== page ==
New technology continues to emerge and influence the classroom learning environment. Students now have immediate and unlimited access to digital content, resources, and databases. To capitalize on the wealth of available Internet resources, many educators are joining the Bring Your Own Device (BYOD) initiative, which encourages students to use their own personal electronic devices (smartphones, tablets) during class time to augment and support learning. For example, students search for definitions and websites that enhance the course topic being discussed. Or students (as a class or in small groups) use online resources to solve a posted scenario.
When used responsibly, mobile Internet-capable devices can provide opportunities for inquiry, evidence-based reasoning, and collaborative learning. However, welcoming such devices in the classroom involves educating students about the responsible use of the information retrieved from the Internet. Therefore, to maintain academic integrity in the technology-rich classroom, faculty must promote digital citizenship.
Experts define digital citizenship as the norms of appropriate, responsible behavior with regard to technology use, which includes the safe, legal, responsible, and ethical use of digital information. Users should respect copyright and intellectual property and appropriately document sources. Faculty can promote digital citizenship and academic integrity in the classroom by addressing three essential components: prevention, awareness, and role modeling.
Develop a preventive classroom environment
Developing a preventive classroom helps reduce opportunities for students to engage in academically dishonest endeavors. This begins with a clearly defined academic integrity policy that guides students in appropriate digital etiquette and helps them become responsible digital citizens. These statements, consistent with institutional academic integrity policies, should be included in the syllabus. In addition, a statement regarding appropriate use of any mobile devices should also be included. For example, “Periodically in this course you will be asked to use your mobile device for learning activities. Only during the times identified by the faculty member is it appropriate for you to be using such devices.” These policies should be reviewed with the students at the beginning of the course and periodically thereafter.
Teachers should not assume that students know what constitutes academic integrity. They need models of good practices and guidance on appropriate digital behavior. Therefore, illustrate how the policy works—specifically what is and is not permitted. For example, students should not revise a paper that they found on the Internet; use materials prepared by other students; borrow facts, statistics, or other illustrative material without proper references; or use a mobile device during a quiz, exam, or test review.
Increase student awareness
A variety of activities may be used to increase student awareness. For example, the teacher could develop a BYOD learning activity that uses the Internet to teach about plagiarism. The activity should showcase the advantages and disadvantages of Internet resources and how to responsibly and appropriately use the retrieved information. Also, the faculty member could require students to cite resources not only for written assignments but also digital and oral presentations. In addition, students could be encouraged to verbally provide references when discussing responses to all BYOD learning activities. To teach the proper citation format, Web links to tutorials and citation tools can be listed on the course syllabus.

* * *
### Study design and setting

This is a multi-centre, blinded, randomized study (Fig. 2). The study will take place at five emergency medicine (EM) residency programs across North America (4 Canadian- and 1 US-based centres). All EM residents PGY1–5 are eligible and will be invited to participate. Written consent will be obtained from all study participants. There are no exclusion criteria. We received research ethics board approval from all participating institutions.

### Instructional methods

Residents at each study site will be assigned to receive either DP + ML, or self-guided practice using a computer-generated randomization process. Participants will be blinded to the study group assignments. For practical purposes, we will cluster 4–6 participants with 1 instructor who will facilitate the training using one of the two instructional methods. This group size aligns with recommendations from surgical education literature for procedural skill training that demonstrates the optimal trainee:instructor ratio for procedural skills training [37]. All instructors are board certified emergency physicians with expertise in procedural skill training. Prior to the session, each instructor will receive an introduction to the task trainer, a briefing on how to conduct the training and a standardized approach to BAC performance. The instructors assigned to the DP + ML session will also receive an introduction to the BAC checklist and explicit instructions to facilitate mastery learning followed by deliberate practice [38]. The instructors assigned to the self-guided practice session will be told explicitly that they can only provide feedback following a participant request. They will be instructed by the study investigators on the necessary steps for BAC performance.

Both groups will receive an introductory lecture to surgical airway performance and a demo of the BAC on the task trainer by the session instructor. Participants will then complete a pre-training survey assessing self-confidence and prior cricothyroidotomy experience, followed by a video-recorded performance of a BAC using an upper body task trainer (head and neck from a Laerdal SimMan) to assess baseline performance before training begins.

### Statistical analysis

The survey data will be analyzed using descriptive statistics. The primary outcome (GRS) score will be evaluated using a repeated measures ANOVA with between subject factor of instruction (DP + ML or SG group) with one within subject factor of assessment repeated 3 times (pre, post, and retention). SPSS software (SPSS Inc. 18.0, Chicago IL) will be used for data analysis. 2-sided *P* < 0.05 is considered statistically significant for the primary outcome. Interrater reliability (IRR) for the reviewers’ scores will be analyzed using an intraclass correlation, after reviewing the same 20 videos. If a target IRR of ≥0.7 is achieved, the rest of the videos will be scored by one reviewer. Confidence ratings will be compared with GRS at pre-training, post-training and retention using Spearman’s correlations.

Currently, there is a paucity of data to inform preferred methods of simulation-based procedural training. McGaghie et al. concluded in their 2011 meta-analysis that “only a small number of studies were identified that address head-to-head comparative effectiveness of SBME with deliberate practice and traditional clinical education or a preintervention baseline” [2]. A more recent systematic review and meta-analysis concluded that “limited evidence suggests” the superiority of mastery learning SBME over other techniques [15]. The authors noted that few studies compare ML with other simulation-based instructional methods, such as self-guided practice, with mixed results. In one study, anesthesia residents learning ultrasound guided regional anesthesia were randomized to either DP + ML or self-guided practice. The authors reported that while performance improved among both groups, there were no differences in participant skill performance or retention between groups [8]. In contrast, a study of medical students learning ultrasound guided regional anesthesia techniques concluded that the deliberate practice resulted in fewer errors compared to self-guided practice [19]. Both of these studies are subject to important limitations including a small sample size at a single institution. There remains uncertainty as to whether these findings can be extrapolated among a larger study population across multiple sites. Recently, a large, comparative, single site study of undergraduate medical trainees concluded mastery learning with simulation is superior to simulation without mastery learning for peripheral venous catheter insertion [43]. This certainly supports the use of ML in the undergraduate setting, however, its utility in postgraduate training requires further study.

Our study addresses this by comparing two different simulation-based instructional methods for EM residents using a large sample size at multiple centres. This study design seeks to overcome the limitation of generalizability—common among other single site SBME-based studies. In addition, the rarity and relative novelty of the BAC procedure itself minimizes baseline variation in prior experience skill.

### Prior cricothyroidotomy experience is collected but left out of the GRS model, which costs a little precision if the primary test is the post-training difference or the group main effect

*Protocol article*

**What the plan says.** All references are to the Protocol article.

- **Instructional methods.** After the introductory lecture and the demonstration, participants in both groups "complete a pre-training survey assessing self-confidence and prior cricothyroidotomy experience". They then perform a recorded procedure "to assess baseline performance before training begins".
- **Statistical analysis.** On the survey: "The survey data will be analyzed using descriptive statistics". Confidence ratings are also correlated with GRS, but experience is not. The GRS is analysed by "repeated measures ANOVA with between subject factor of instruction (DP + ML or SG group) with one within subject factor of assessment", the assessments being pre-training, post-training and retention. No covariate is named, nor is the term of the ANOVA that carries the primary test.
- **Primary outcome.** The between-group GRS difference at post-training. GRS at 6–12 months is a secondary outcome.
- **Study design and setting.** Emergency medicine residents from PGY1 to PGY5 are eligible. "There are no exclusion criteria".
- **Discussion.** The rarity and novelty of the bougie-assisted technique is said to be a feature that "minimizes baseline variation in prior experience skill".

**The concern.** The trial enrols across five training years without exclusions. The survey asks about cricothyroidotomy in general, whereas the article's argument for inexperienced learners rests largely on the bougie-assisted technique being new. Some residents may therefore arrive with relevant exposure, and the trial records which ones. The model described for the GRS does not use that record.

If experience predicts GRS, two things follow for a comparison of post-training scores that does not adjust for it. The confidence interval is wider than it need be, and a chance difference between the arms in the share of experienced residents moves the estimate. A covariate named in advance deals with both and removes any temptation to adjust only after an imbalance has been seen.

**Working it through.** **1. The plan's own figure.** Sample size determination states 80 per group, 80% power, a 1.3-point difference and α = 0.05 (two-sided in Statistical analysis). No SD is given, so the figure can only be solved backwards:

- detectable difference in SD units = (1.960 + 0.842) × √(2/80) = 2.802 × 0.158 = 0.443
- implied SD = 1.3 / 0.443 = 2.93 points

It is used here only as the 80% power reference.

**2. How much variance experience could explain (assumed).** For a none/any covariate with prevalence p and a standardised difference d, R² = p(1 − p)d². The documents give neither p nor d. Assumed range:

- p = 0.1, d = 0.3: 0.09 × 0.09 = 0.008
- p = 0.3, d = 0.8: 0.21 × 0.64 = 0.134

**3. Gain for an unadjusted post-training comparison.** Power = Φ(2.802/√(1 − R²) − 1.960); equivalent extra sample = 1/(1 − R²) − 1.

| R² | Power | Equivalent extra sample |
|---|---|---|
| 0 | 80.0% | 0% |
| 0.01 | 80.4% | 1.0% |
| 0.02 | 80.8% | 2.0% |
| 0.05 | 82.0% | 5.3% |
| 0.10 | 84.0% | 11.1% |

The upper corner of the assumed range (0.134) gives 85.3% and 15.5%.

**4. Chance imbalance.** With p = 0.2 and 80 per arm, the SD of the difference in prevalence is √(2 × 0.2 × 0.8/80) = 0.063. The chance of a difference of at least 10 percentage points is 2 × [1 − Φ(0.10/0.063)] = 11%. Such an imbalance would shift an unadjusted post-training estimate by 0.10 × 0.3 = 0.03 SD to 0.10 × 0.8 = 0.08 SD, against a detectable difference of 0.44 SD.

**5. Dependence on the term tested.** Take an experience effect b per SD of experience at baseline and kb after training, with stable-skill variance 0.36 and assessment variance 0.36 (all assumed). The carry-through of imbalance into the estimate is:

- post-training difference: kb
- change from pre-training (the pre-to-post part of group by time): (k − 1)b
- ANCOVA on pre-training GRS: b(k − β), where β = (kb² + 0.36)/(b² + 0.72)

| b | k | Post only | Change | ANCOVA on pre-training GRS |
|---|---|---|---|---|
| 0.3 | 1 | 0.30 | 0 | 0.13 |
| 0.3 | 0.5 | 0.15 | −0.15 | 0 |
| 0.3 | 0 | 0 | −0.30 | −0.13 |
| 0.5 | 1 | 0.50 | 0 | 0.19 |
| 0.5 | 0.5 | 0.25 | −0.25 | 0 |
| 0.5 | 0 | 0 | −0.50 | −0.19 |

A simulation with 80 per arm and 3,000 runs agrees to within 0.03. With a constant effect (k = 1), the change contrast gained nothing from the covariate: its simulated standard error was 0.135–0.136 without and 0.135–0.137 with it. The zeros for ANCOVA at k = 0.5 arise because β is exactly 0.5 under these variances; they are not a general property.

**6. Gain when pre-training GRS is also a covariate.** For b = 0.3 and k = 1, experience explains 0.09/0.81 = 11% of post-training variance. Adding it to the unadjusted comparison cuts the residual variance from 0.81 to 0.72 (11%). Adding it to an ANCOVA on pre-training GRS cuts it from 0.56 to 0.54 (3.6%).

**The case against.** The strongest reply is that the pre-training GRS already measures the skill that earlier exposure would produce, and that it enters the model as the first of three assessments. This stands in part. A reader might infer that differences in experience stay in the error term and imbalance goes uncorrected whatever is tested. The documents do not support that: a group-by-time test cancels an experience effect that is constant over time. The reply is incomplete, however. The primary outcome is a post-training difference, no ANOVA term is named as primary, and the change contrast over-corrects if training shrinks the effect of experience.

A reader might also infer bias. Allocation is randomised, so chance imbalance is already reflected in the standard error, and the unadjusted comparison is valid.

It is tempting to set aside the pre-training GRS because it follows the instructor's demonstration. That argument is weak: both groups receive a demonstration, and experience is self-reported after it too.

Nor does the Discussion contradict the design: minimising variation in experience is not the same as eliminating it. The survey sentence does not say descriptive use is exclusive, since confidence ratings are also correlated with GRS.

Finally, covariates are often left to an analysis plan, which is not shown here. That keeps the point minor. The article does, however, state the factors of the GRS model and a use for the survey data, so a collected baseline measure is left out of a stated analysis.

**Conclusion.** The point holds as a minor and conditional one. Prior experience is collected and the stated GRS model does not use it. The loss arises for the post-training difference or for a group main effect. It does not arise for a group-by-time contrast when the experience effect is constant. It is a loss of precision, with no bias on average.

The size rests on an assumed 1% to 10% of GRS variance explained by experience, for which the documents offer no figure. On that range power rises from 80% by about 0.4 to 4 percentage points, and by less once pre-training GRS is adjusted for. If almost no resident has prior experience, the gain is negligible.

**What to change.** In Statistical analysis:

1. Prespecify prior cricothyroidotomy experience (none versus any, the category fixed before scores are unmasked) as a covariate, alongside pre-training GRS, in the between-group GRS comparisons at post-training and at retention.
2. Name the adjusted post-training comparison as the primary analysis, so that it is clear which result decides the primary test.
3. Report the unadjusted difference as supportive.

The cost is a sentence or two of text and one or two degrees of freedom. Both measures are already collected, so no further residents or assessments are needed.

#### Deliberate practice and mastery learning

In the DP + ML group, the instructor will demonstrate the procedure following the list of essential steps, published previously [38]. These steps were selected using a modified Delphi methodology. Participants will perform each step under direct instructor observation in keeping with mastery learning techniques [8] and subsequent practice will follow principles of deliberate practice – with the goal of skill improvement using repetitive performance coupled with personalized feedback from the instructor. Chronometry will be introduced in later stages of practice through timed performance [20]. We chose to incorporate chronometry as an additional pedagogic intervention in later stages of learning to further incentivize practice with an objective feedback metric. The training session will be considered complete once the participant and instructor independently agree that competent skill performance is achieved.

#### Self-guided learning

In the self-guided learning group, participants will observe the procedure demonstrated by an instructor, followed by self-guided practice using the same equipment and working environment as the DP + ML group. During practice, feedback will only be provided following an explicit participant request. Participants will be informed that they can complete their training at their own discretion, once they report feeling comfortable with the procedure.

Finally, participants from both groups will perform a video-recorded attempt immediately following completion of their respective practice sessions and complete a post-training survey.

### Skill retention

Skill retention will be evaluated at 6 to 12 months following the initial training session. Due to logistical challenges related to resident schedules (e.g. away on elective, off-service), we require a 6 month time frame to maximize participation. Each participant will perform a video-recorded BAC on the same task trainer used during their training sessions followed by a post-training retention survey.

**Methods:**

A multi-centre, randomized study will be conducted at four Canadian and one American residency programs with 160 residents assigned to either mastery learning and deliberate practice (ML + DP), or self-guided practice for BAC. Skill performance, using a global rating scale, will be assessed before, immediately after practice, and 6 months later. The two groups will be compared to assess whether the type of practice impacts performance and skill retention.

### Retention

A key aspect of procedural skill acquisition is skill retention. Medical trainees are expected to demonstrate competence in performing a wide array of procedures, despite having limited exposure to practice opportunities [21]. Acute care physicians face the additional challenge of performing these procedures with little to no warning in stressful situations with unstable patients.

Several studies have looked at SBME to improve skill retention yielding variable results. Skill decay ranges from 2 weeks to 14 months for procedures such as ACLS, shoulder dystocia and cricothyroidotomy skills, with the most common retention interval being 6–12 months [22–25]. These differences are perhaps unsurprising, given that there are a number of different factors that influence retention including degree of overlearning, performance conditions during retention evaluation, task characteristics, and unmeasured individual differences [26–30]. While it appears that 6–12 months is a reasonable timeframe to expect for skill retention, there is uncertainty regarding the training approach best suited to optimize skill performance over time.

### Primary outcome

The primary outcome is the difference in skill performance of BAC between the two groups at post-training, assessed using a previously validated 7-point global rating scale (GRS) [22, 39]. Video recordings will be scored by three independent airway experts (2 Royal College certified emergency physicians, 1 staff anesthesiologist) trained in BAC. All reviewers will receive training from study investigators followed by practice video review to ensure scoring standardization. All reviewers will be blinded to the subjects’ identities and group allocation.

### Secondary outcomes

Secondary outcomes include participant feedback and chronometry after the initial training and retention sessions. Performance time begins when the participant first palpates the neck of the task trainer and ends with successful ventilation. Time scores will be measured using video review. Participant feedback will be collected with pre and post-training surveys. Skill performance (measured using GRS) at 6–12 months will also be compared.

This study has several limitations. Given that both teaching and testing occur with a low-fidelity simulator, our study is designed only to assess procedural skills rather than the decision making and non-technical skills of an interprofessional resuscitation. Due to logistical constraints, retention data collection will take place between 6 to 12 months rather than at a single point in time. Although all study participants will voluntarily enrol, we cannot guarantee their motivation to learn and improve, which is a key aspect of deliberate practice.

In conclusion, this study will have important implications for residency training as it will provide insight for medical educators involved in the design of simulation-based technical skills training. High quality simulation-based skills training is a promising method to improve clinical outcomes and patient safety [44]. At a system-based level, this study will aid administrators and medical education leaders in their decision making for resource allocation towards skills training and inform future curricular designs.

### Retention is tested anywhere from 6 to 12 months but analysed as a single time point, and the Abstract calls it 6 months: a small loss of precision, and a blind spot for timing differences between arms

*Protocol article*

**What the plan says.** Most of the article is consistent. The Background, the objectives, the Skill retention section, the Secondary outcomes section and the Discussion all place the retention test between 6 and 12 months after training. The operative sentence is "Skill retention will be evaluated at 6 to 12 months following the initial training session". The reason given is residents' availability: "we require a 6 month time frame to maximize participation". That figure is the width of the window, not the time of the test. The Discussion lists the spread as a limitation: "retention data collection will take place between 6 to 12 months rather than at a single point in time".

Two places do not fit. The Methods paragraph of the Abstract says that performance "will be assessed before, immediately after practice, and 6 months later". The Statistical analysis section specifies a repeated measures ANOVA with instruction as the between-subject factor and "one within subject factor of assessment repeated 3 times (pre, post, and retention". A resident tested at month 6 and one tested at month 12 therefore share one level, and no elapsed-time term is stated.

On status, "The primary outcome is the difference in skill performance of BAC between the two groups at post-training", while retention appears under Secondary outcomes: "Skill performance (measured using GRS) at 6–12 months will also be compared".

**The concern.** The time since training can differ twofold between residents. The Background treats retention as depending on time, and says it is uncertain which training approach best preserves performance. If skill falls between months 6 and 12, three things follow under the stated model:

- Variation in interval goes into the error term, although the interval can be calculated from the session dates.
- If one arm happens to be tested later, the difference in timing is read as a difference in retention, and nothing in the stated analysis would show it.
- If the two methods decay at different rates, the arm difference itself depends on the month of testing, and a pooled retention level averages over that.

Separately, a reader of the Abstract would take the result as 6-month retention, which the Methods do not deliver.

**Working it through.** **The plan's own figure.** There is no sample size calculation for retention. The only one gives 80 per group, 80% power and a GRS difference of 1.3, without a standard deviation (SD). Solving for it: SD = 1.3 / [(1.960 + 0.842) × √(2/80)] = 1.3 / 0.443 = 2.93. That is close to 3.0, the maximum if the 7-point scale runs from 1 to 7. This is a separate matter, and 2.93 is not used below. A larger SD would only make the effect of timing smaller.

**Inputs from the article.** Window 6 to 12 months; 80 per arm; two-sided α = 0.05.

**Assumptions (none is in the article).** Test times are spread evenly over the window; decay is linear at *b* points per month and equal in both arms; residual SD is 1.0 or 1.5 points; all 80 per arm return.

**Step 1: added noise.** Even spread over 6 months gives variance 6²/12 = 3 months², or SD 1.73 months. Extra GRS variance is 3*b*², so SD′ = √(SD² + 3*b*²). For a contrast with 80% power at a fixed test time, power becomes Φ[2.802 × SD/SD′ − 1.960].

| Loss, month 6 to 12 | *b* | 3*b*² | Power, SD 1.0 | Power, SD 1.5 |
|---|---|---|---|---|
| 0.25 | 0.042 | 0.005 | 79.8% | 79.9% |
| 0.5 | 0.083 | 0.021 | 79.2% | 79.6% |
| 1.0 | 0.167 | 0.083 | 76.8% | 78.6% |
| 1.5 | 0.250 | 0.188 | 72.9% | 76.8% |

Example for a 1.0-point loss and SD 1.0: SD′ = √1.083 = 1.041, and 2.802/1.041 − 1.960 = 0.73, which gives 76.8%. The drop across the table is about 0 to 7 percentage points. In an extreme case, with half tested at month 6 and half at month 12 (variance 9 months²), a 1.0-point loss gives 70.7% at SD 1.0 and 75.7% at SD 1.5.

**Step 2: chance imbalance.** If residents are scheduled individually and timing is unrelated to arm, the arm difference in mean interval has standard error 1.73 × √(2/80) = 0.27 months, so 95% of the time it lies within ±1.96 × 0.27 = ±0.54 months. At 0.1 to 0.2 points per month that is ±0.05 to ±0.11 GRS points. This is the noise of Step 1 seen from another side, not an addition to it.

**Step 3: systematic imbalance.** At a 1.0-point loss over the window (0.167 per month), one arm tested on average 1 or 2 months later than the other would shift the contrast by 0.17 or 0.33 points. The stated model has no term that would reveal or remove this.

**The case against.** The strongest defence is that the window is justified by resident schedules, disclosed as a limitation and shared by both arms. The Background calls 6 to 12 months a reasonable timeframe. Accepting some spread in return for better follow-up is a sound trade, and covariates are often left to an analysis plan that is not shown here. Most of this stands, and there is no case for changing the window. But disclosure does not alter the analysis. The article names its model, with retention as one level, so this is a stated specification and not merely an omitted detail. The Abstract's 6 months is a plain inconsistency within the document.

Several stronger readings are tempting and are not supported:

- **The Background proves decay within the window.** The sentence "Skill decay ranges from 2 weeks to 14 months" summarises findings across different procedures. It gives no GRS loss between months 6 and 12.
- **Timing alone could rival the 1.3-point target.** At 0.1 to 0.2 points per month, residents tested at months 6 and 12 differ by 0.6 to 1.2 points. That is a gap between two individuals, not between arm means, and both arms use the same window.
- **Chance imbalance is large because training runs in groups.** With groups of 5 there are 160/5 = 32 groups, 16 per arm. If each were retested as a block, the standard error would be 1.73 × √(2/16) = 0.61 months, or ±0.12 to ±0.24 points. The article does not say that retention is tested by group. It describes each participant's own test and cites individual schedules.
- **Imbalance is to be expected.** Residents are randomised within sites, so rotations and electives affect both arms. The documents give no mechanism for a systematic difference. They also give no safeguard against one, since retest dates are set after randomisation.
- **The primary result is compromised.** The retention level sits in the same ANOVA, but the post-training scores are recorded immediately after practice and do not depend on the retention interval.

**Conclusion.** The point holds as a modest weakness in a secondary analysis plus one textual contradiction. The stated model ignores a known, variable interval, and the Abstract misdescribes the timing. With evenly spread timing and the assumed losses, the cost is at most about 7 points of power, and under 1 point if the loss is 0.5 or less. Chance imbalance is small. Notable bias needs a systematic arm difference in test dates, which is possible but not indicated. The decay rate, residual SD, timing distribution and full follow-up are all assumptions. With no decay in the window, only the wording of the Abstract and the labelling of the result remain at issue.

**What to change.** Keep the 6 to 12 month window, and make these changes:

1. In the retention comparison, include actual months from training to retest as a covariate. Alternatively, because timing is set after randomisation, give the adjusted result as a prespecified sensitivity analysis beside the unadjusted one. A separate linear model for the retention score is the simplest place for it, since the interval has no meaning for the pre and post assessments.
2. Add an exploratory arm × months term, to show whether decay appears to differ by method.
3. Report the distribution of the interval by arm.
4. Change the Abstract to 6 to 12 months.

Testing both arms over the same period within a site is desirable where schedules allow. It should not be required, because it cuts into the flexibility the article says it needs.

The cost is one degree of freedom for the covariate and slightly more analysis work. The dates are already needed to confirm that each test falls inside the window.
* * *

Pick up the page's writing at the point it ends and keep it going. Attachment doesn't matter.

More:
Be a good role model
Being a good role model demonstrates to the students that the teacher is dedicated to promoting and upholding academic standards. Examples of positive role modeling behaviors include citing sources used in lectures and providing a reference list at the end of PowerPoint presentations. In addition, good role models reduce opportunities to engage in academic dishonesty. For example, the faculty member should not use the same BYOD activities for each group or class as this may increase the likelihood of students’ sharing answers from class to class. Furthermore, the faculty member should clarify when collaboration is appropriate for course assignments and BYOD learning activities. Perhaps most important, faculty members need to address academic dishonesty when it occurs. Academic dishonesty has consequences and student offenders should experience them.
In conclusion, technology is changing the classroom learning environment. Internet-capable mobile technologies are no longer being viewed as a classroom distraction, but as a tool to facilitate learning. Therefore, it is essential for faculty to revisit their policies and procedures for addressing academic integrity. Through appropriate instructional techniques and role modeling, students will be encouraged to become good digital citizens who adhere to academic integrity standards.
Meigan Robb is an assistant professor at Chatham University. Teresa Shellenbarger is a professor at Indiana University of Pennsylvania.
Reprinted from The Teaching Professor, 27.8 (2013): 1, 4. © Magna Publications. All rights reserved.